As Russian President Vladimir Putin escalated the Ukraine crisis over the past several months, he retained a range of key options.
Recognize the Russia-backed breakaway territories of Donetsk and Luhansk? Conduct a limited offensive in Ukraine’s east? Pound Ukraine with missiles but leave ground troops out of it?
Of these options, he appears to have chosen the most extreme: a full-fledged, multiple-pronged assault on all of Ukraine, bringing the full might of the Russian military to bear on its neighbor while enlisting Belarus as a war ally.
“This is as big as he could go,” Jeffrey Edmonds, a former Russia director at the NSC and senior research scientist at CNA, told TPM. “If he’s going to destroy Ukraine’s military and seize the capitol, this is what he had to do.”
Ukrainian officials have said that they face attacks from multiple axes: an invasion via the south from Crimea, an offensive in the war-torn east along the country’s contact line with Russian proxies, and assaults from the north towards the city of Kharkiv and, separately, from across the Belarusian border, headed towards Kyiv.
Russian forces appeared to make the quickest advance in the south, with video online showing tanks in the Ukrainian city of Kherson.
“Ukraine is under attack from the north, east and south,” Ukrainian President Volodymyr Zelensky said in a statement. A separate statement from his office said that Russian forces had staged an attack in Volyn oblast, a far-western region close to the country’s border with Poland.
Separate reports indicate that Russian paratroops successfully took Antonov Airport, a military airfield on the outskirts of Kyiv.
Putin declared war in an early-morning speech in which he repeated denials of Ukraine’s statehood, and called the country a historical part of Russian territory.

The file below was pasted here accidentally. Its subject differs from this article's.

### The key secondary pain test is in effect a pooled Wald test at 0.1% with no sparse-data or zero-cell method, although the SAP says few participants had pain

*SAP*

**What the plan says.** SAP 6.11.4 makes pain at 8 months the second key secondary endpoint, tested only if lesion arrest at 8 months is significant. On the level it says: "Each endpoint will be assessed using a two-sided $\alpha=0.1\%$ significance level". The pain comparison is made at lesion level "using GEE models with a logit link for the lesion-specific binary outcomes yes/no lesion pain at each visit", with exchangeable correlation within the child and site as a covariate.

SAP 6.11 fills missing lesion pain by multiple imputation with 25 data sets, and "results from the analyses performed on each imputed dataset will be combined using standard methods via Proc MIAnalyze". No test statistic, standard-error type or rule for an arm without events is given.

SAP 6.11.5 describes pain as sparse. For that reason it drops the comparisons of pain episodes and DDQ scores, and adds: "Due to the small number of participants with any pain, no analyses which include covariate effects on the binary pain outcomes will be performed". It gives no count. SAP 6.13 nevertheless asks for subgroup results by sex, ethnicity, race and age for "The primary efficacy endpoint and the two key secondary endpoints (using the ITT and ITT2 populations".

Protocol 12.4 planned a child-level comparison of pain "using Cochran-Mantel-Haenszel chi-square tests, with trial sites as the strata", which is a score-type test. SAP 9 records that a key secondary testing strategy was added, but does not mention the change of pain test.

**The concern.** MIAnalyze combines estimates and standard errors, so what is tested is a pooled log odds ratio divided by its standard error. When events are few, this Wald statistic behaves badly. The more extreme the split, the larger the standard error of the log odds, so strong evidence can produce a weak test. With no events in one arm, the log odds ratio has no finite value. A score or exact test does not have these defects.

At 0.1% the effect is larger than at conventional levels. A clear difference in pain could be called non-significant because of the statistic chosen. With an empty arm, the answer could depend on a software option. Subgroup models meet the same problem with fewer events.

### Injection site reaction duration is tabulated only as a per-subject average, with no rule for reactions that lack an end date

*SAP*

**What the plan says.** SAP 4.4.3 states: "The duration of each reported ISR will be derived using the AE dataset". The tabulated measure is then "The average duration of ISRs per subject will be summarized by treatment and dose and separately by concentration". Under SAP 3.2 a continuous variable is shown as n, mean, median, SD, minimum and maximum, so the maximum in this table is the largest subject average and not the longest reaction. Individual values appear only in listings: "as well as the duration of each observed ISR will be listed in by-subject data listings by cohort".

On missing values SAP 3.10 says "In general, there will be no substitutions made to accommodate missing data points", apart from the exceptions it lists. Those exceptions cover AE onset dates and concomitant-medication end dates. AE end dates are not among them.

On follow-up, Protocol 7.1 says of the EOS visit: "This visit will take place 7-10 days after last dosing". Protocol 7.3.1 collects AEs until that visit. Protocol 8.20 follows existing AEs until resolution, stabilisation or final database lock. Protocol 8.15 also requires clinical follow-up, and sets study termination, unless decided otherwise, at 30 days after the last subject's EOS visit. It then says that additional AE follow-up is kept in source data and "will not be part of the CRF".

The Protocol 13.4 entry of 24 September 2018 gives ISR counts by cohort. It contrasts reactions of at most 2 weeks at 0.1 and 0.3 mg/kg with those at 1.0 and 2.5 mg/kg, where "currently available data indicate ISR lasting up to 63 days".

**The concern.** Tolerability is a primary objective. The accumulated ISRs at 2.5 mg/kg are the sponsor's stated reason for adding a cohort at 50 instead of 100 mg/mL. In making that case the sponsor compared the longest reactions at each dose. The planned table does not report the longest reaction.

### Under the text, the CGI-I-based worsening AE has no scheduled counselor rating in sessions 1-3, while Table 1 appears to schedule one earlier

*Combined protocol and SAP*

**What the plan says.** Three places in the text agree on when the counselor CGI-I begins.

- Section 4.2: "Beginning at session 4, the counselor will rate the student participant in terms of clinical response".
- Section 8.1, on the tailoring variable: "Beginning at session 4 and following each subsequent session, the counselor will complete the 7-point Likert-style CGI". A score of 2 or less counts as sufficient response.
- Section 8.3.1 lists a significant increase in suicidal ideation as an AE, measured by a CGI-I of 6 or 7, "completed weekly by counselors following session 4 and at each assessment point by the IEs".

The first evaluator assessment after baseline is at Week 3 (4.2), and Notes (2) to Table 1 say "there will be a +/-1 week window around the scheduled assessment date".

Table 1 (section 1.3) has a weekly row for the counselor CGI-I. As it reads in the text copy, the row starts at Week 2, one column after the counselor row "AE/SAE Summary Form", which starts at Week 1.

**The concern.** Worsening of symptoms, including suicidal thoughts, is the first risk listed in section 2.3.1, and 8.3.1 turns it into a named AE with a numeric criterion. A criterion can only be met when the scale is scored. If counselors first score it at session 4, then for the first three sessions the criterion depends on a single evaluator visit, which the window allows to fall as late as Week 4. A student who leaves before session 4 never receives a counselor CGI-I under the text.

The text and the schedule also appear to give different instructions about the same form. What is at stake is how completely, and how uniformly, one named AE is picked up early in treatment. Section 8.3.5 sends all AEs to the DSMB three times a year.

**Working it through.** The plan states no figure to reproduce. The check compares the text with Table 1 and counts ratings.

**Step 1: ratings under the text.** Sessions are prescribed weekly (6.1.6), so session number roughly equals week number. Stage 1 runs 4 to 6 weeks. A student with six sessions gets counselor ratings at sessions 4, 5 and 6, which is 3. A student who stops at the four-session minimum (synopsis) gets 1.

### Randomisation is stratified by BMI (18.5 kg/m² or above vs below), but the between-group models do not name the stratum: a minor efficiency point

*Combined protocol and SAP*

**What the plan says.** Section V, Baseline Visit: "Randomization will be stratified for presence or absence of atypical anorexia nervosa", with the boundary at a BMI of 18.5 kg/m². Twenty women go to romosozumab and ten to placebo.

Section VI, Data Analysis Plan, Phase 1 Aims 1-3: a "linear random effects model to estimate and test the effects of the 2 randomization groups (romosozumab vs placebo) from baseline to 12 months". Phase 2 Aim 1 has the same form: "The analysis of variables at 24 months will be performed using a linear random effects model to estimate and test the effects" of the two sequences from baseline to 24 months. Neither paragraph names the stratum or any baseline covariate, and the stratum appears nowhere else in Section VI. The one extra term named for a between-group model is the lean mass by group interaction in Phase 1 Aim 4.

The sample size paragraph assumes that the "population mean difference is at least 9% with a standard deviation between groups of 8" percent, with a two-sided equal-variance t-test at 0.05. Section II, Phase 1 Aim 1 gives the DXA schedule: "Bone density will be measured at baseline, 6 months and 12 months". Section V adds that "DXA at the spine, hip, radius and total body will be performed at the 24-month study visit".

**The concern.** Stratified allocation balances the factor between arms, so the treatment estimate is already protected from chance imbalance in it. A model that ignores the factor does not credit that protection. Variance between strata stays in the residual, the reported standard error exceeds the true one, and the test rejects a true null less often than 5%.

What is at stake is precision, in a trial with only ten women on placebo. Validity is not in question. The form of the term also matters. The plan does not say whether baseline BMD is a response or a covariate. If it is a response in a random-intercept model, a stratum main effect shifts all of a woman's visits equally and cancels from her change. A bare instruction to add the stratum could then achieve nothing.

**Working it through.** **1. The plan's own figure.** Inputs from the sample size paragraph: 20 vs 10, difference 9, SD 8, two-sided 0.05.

As the speech concluded, and as Putin made a barely veiled threat to NATO should it intervene, missile and artillery strikes began across Ukraine.
Ukraine’s military commanders, the General Staff, said on Thursday that the initial wave of strikes largely focused on military airfields, bases, ammo dumps, and command-and-control centers.
Military analysts had predicted that Russia would start its campaign with what Edmonds described as an “aerospace attack” — strikes aimed at taking out runways, air defenses, and military supply sites that could last for days.
In Ukraine’s case, that phase ended almost immediately.
“I think they’re fairly confident in their ability to push the Ukrainians back,” Edmonds said. “They must be fairly confident about having airspace superiority.”
As of this writing, other reports indicate that Russian forces are nearing the city of Kharkiv, Ukraine’s second-largest. Explosions have also sounded at airfields in country’s far western cities, some of which are located a few hours’ drive from neighboring NATO states.
The thrust of land assaults appear to be directed at the largest concentrations of Ukrainian army units and at political objectives, like Kharkiv and Kyiv.
In his Thursday morning speech, Putin said that the operation would lead to the “demilitarization and denazification of Ukraine.”
It’s a promise that Russia is focused on regime change — a political end, the outcome of which will rely on whether it sticks. Will Ukrainians accept whatever Russia imposes, or revolt?
“If you’re the Russians, you want this in a certain sense to be as painful as possible for the Ukrainian government and military but least for the people themselves,” Edmonds said. “In a certain sense, they want to be seen as the saviors that came in.”
Zelensky said in a statement posted online that the attack was an assault on his control of the government, and on the country’s independence. Reports online appear to show civilian casualties in the cities of Uman and Kharkiv.
“Ukraine is defending itself and will not give up its freedom, no matter what Moscow thinks,” Zelensky said. “For Ukrainians, independence and the right to live on their land according to their will is the highest value.”